Sideboard

 Assemble the Legion
 Aurelia, the Warleader
 Boros Charm
 Keening Apparition
 Mizzium Mortars
 Selesnya Charm
 Skullcrack


15 sideboard cards

What changes?

This deck gets the Selesnya duo of Voice of Resurgence and Advent of the Wurm and is quite happy about it. In the sideboard, like small naya, it gets access to Wear//Tear, Unflinching Courage, and Renounce the Guilds. This deck’s position in the metagame will likely be strengthened by Dragon’s Maze, not only because it gains some powerful maindeck threats, but also because the format is gaining such powerful hate cards for Sphinx’s Revelation decks (Council, Thief, Sire) which may serve to weaken the position of blue decks. The question that needs to be answered is: will this deck be able to out-midrange other midrange strategies or will a more powerful midrange deck arise?

I think that provides a fairly well-rounded snapshot of what’s going on in the current RTR Block Constructed format. On to step 3: Brewing.

I’m not going to promise that any of these lists will win the Pro Tour, but they should serve as an informative starting point to players who are attending the PT or are intent on playing block constructed on Magic Online.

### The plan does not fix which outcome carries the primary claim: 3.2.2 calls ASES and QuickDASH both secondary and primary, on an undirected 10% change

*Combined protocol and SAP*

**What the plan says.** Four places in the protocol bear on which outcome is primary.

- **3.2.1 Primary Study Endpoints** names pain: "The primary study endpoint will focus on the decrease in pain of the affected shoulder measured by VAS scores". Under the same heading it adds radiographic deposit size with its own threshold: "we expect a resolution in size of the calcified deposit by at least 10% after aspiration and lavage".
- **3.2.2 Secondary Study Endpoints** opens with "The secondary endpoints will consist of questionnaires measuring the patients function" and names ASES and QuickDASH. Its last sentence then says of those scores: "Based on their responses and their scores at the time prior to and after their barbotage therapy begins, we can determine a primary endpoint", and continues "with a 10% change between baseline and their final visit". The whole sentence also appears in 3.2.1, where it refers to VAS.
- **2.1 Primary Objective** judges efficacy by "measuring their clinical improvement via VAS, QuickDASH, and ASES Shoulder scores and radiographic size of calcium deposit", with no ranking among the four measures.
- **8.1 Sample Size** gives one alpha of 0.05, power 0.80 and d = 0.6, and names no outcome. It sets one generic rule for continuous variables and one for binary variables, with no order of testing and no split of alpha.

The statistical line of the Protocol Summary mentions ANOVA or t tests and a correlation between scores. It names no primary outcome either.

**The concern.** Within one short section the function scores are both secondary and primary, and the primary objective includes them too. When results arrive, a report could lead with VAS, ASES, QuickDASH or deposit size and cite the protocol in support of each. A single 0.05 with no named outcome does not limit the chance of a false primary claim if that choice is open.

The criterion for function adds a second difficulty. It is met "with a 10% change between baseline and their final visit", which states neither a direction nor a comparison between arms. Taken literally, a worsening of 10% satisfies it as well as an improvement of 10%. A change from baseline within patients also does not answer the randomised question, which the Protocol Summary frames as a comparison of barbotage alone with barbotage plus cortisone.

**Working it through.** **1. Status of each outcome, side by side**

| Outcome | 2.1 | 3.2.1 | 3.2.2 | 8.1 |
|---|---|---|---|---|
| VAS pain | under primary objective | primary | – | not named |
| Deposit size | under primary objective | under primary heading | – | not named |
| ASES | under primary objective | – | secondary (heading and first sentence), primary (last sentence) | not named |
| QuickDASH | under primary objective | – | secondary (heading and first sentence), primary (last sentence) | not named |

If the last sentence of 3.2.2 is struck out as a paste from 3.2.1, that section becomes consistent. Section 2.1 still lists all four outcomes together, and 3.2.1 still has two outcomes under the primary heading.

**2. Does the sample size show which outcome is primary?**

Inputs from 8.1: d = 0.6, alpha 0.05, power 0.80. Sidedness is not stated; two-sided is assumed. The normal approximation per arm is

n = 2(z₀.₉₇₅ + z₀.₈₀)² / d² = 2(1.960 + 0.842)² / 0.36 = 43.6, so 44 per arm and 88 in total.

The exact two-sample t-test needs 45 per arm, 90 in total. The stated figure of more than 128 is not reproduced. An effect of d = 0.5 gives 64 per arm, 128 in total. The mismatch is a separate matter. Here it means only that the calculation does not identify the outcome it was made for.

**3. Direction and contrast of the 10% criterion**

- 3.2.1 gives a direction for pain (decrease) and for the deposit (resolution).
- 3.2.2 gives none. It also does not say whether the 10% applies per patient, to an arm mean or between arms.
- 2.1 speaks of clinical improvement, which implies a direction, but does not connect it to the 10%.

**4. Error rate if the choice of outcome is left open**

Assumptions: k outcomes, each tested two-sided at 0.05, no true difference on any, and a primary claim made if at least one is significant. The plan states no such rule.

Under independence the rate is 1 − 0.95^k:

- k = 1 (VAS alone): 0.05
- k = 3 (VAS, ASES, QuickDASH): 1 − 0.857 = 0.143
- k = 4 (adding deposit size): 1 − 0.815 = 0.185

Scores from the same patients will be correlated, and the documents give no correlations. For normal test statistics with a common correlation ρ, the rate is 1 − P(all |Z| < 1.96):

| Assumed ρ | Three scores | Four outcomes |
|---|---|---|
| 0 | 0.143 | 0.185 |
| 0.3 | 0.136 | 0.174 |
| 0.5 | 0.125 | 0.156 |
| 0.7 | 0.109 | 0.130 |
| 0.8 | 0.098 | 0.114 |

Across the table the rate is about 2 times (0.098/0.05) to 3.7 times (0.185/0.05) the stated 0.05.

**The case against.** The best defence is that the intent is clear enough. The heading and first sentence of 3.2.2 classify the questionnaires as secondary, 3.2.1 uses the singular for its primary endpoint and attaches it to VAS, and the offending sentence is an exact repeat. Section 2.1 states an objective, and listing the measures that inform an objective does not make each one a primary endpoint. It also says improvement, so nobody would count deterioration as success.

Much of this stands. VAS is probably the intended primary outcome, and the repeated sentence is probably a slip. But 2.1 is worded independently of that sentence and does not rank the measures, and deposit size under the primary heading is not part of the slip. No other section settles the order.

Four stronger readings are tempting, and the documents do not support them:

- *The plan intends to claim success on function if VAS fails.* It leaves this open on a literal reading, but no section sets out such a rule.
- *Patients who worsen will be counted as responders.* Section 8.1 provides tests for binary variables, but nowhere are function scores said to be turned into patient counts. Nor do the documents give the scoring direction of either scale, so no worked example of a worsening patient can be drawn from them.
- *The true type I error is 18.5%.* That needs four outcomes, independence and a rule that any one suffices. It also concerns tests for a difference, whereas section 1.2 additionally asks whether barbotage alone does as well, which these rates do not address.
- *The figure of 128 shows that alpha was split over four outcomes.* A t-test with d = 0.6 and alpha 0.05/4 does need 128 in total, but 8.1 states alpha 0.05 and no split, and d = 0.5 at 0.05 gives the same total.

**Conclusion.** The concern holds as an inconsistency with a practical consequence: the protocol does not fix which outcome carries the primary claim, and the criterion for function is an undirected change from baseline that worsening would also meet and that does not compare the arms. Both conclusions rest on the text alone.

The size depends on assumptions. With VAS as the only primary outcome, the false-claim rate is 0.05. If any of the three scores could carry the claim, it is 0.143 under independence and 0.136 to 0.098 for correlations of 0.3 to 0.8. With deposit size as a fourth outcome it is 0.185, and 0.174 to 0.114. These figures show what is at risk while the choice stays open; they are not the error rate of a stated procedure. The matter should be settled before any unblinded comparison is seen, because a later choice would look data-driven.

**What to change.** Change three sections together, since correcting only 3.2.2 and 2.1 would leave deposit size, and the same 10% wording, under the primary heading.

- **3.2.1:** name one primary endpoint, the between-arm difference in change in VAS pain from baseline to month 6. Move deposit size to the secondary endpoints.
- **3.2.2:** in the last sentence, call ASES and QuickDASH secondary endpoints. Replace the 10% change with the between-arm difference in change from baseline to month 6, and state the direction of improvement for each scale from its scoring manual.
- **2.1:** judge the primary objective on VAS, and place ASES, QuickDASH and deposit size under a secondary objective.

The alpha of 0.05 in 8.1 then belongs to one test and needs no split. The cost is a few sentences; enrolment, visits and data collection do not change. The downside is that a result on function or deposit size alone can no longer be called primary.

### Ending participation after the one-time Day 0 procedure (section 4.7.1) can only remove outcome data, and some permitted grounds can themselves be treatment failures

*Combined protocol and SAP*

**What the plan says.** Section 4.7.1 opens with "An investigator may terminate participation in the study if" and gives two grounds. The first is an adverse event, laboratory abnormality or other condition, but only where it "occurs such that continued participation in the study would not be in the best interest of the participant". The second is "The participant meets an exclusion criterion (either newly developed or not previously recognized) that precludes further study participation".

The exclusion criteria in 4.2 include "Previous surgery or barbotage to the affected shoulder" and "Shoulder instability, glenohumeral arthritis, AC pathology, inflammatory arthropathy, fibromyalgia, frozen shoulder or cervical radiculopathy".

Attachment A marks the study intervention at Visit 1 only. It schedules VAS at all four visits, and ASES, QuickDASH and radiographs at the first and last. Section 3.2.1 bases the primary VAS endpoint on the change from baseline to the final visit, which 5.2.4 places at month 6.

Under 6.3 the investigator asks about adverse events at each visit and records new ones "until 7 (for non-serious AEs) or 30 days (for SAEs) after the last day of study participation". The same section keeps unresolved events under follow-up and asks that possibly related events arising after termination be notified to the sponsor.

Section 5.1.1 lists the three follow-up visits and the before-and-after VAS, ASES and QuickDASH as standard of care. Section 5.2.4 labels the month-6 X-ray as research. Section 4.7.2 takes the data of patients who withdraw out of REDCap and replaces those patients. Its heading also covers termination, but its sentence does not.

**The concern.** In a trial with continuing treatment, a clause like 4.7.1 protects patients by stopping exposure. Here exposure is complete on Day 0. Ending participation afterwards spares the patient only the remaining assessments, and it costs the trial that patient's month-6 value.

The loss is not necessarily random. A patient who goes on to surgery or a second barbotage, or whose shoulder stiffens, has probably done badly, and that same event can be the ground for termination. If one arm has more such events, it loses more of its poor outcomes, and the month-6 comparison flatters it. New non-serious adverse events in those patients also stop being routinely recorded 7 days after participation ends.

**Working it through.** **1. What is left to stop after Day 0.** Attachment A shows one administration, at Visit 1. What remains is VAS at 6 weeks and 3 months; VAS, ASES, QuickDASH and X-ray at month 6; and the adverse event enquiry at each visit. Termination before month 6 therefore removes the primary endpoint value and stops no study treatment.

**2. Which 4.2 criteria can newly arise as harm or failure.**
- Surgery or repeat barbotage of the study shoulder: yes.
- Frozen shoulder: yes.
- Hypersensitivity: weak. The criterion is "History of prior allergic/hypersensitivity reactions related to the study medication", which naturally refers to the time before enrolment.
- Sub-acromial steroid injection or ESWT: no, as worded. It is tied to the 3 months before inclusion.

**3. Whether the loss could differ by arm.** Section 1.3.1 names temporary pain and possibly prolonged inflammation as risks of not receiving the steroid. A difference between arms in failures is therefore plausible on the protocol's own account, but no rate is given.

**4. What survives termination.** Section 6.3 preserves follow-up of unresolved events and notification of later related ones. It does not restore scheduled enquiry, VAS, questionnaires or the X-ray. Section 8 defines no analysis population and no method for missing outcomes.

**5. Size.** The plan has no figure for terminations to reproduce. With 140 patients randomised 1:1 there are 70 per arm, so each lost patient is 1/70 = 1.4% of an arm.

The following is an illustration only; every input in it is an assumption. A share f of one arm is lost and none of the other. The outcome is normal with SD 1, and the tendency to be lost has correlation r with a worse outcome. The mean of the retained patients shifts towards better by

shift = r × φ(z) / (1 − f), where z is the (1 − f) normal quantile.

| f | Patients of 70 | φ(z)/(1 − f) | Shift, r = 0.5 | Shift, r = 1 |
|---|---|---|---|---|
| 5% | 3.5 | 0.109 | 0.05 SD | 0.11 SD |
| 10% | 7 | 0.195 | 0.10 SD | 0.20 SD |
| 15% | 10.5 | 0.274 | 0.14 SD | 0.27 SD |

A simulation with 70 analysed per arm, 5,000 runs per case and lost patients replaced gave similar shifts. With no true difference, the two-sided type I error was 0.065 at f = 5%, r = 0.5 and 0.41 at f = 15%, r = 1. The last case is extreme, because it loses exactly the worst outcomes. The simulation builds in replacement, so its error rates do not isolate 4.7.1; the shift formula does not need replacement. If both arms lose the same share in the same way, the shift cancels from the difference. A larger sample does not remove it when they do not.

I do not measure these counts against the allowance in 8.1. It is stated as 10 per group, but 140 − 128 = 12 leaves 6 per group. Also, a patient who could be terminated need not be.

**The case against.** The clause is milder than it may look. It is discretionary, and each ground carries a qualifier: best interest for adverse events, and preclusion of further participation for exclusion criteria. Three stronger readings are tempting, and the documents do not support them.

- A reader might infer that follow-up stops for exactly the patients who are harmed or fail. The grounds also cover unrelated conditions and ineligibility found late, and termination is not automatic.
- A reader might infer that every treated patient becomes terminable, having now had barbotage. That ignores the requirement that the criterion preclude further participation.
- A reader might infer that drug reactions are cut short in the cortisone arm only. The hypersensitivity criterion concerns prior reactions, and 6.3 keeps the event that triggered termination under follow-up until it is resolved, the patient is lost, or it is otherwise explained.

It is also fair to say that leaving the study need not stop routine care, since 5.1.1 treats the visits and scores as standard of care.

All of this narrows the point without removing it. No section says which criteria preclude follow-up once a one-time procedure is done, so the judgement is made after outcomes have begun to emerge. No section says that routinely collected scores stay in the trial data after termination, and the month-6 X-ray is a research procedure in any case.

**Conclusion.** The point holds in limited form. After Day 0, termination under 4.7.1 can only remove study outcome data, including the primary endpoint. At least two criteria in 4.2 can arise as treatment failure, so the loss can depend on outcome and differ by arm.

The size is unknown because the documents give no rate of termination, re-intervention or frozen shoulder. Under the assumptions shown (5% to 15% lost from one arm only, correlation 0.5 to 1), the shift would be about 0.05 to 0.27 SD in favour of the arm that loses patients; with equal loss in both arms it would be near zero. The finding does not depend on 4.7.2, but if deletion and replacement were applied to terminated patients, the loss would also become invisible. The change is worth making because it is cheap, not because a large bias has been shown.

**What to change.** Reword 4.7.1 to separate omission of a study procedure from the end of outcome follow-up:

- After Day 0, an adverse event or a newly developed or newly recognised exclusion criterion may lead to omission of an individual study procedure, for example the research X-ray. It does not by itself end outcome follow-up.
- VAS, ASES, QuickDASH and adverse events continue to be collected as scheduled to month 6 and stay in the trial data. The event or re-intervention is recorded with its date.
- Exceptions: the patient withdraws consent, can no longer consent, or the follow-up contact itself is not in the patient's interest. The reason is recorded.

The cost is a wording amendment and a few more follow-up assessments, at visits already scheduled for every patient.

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I am of the opinion that Advent of the Wurm is going to be one of the defining cards of this format. My friend Lucas Siow who recently won yet another PTQ expressed the opinion the other day that the best decks of previous block constructed formats have all revolved around powerful 4-drops (Falkenrath Aristocrat, Hero of Bladehold, Jace TMS, Bloodbraid Elf, etc.) Four of the biggest contenders for the honour of best 4-drop in the format are Jace, Architect of Thought , Supreme Verdict, Advent of the Wurm and Trostani, Selesnya’s Voice. Of those cards, Advent of the Wurm is the only card that is formidable both offensively and defensively and of those cards Advent of the Wurm is the only one that screams “build around me!” So, let’s start with Selesnya.

Selesnya Populate

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7 Plains

7 Forest

4 Selesnya Guildgate

4 Temple Garden

1 Grove of the Guardian

3 Rootborn Defenses